Sep. 19, 2013 at 2:54 PM ET
When it comes to video games, you'd be hard pressed to find a series that attracts the same level of fandom as Pokémon. Second only to Mario in terms of the sheer size of the franchise and overall sales, Nintendo's critter-hunting universe has become a force unto itself in pop culture ever since the first "Pocket Monsters" debuted for the original Game Boy in 1996. But with more compelling game and toy brands on the market than ever before, can the series that first told kids they've "Gotta Catch 'Em All" still capture its same audience?
With "Pokémon X & Y," the first two installments in the sixth generation of the series, Nintendo and longtime "Pokémon" developer Game Freak have responded to this increasing pressure with an evolution of the core handheld game series, if not a revolution. There are a number of standard tweaks to the core "Pokémon" formula: The two games will bring the total number of Pokémon critters to more than 700. A new power-up system known as "Mega Evolution" allows players to supercharge their critters on the fly during battles. And Game Freak has tweaked the multiplayer settings to allow for faster trading and battling with friends.
But the biggest improvement come in how the game looks. "X & Y" brings players into a fully rendered 3D environment for the first time, giving the game a lush texture never seen before in the series.
Junichi Masuda, a veteran "Pokémon" developer and director on "X & Y," told NBC News that the new game was focused on three core themes: bonds — both between different players and between the player and his or her critters, evolution, and beauty.
Thanks to the new 3D graphics, Masuda said, the Pokémon "look more lively, like living creatures." He was inspired by French architecture when building to new setting for "X & Y," saying that the European country was the best place he could think of to fit with the theme of beauty.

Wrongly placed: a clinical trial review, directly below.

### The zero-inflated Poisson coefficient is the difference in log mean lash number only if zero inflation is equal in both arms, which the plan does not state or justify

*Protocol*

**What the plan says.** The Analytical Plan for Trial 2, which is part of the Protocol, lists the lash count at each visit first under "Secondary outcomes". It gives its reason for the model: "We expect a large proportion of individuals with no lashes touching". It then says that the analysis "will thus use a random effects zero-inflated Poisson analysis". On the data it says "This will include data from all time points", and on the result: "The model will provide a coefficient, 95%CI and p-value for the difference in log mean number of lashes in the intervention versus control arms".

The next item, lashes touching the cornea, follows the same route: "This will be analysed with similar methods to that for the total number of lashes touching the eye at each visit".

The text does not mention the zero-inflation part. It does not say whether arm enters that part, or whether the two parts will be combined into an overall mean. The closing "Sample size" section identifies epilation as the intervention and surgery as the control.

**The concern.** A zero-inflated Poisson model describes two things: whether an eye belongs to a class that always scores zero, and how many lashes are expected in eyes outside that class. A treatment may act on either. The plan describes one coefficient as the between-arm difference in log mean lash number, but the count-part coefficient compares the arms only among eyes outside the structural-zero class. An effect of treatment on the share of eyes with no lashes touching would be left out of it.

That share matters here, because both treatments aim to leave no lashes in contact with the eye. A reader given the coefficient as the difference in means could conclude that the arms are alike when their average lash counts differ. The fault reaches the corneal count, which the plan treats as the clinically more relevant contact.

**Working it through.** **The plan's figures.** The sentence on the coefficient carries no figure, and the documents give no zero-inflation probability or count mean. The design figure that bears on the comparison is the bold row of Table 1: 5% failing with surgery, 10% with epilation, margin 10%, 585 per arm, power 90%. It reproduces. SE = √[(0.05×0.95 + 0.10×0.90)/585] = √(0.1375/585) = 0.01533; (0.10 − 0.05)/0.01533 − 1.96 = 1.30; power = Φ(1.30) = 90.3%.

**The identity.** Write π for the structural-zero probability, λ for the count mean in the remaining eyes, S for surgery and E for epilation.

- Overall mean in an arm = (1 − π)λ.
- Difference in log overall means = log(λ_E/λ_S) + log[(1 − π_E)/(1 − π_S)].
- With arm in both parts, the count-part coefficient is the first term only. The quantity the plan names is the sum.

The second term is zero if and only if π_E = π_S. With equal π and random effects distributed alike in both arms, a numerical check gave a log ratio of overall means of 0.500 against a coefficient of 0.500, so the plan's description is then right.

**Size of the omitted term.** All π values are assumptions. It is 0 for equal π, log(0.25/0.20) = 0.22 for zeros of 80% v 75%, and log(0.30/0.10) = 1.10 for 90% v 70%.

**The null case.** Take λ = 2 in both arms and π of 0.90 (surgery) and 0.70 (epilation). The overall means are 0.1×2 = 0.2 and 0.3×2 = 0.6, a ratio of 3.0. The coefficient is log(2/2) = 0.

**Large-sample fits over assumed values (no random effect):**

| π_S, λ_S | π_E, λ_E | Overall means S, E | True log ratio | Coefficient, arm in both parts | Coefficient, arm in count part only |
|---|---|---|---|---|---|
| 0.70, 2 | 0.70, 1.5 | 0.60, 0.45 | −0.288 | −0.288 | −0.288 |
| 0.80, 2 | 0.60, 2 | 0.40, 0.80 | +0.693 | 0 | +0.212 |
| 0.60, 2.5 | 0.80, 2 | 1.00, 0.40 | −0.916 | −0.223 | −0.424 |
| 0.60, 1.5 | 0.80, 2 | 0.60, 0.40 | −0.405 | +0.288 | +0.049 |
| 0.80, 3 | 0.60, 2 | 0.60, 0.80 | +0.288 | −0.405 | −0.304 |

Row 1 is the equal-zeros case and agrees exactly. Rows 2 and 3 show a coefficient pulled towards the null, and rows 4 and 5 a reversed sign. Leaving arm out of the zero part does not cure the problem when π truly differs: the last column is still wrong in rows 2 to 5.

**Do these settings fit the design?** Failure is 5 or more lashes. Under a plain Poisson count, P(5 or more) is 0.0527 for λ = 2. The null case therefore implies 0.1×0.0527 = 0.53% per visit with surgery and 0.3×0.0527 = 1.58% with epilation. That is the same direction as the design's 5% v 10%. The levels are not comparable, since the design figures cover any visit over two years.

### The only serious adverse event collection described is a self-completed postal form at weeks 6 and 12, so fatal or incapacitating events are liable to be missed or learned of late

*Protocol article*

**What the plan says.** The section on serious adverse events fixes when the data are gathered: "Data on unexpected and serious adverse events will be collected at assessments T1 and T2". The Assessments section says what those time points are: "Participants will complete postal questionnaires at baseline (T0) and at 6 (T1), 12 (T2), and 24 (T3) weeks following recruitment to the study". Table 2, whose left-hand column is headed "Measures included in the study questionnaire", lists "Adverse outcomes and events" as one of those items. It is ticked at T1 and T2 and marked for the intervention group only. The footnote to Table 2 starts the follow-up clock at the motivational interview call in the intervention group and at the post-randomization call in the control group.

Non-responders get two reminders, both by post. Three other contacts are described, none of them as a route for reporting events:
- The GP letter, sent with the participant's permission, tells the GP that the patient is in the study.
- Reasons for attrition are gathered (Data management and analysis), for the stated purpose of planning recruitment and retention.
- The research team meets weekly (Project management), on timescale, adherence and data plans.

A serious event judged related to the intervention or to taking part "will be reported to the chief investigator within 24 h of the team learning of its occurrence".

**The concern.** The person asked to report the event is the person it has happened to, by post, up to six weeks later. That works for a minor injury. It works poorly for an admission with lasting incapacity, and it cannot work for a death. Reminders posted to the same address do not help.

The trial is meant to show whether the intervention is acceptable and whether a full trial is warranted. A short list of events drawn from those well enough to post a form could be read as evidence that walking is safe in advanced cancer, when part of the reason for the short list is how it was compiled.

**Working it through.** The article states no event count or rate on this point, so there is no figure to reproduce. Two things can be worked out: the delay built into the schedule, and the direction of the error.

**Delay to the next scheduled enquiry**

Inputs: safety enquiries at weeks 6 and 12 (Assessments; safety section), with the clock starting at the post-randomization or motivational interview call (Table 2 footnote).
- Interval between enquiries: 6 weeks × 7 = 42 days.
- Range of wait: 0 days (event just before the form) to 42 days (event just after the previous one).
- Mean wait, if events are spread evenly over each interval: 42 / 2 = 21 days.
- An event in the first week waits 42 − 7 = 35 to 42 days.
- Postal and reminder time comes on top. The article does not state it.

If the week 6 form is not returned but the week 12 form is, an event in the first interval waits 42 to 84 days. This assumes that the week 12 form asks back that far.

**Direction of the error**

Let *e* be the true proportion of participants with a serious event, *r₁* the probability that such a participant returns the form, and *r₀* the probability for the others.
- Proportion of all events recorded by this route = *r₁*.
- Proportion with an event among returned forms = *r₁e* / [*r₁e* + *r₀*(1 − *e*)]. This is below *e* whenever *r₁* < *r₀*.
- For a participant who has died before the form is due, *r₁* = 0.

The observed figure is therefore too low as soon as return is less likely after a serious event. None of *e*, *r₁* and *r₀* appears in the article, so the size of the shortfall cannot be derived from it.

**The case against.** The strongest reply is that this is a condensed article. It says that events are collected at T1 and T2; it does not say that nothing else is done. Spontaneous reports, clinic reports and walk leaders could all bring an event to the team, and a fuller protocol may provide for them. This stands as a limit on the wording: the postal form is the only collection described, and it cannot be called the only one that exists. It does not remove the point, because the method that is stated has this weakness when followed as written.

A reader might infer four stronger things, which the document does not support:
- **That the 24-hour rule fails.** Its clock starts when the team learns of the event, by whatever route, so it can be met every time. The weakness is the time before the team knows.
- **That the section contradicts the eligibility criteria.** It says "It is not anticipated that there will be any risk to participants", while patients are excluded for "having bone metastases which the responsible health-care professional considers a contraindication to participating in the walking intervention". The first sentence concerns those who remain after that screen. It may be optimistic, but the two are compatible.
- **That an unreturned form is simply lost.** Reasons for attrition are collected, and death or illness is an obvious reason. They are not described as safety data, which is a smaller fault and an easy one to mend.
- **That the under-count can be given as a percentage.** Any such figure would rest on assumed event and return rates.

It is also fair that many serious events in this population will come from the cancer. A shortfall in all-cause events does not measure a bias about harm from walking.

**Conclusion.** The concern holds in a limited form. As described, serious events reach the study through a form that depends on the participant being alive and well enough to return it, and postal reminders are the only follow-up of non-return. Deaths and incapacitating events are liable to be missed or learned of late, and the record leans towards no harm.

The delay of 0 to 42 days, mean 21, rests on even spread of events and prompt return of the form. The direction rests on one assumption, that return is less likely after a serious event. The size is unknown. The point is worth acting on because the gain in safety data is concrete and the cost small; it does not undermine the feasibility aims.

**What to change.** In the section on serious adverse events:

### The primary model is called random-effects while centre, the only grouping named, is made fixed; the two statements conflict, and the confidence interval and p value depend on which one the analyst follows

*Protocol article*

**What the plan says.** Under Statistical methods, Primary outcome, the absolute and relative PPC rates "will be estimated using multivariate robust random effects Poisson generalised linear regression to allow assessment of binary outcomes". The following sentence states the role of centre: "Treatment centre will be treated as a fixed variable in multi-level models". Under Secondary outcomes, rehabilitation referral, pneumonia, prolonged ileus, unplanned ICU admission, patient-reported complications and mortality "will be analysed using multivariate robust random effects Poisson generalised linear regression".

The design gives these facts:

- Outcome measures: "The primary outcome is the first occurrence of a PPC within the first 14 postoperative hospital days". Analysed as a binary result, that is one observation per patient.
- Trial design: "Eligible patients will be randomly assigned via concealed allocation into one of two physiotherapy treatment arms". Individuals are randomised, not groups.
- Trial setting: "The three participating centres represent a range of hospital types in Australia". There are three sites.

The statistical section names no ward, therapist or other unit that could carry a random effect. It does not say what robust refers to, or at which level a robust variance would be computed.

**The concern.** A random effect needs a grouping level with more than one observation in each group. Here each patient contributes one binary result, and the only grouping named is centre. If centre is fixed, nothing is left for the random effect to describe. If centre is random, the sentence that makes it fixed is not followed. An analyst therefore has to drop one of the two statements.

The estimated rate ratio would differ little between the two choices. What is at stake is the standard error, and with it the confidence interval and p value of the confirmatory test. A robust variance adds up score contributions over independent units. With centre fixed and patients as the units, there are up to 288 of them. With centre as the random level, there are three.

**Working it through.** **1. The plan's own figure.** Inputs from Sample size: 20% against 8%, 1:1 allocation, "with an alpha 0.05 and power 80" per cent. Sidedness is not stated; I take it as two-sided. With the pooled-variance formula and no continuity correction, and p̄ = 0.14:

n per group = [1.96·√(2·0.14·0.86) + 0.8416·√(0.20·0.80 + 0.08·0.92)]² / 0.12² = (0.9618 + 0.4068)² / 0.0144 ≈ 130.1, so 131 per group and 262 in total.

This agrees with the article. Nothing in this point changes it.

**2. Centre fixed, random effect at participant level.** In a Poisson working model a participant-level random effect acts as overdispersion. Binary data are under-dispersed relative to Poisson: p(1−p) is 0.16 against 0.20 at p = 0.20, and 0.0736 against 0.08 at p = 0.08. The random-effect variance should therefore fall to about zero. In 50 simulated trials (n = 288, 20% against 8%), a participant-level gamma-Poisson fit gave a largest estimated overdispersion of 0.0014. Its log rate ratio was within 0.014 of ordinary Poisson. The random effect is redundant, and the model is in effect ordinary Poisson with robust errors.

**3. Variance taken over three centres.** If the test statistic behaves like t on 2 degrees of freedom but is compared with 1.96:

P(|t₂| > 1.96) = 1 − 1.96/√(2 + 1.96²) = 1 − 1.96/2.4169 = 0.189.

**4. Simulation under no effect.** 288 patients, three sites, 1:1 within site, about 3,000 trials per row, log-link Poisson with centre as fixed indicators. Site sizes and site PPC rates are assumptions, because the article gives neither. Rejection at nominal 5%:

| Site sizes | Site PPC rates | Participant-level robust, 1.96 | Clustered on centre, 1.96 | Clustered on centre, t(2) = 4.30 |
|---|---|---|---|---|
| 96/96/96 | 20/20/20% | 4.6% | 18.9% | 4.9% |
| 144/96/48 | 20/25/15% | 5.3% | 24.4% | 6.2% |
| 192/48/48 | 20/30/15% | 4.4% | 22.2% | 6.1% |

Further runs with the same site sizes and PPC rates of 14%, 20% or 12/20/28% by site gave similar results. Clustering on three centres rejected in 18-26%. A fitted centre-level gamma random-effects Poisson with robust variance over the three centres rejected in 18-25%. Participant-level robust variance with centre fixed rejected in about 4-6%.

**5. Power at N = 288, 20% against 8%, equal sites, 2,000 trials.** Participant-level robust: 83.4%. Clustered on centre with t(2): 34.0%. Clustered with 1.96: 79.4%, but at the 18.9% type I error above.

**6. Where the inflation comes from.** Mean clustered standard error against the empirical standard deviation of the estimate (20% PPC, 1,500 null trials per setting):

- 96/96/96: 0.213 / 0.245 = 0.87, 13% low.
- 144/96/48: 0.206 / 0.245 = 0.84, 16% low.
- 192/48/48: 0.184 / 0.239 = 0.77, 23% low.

The French connection has a more pragmatic influence on the game as well. Masuda said that when he travelled there with seven other Game Freak developers, he was struck by how much faster people seemed to be walking, something that helped him realize that he wanted "X &Y" to have a "much brisker pace" than previous Pokémon games.
Playing through the early levels of "X & Y," I could see what he meant Whereas previous installments clogged up their introductions with long blocks of text and repetitive tutorials, within moments of choosing my player character (boy or girl) I was out battling with my first Pokémon.
3D and all, "X & Y" still felt the same Pokémon we all know and love, just with better graphics and clearer voices for all the critters (yes, Pikachu now speaks with the same voice from the anime series). But is that enough to keep Pokémon at the top of its game?
"I think that Pokémon's success as a franchise — in terms of both unit sales and its ranges of merchandise — speaks for itself," Steve Bailey, senior games analyst at IHS Electronics and Media, told NBC News in an email. "In terms of future growth, however, it’s perhaps Nintendo’s best chance for exploring new business models and/or new devices."
In terms of those new business models, however, Bailey said that the company is only making "some very slight inroads" so far. With the exception of "Pokémon TV" on iOS, third party mobile devices have little to no access to the core games — a detail that frustrates many analysts despite Nintendo's repeated insistence that its games only play well on the company's own hardware.
For Bailey, this uncompromising vision might be irritation for some, but it's also what made Pokémon and Nintendo what they are today.
"In general, Nintendo tends to march to the beat of its own drum," Bailey said. "The upside of this is that, when successful, it can lead the agenda on innovations that revitalise the marketplace, with the Wii and DS being key examples. The downside is that it can be slow to respond to any wider-angle trends."
"Nintendo is obviously a phenomenon when it comes to hardware and software design — and synergizing the two — but there's more at play in the modern console landscape."
Yannick LeJacq is a contributing writer for NBC News who has also covered technology and games for Kill Screen, The Wall Street Journal and The Atlantic. You can follow him on Twitter at @YannickLeJacq and reach him by email at: Yannick.LeJacq@nbcuni.com.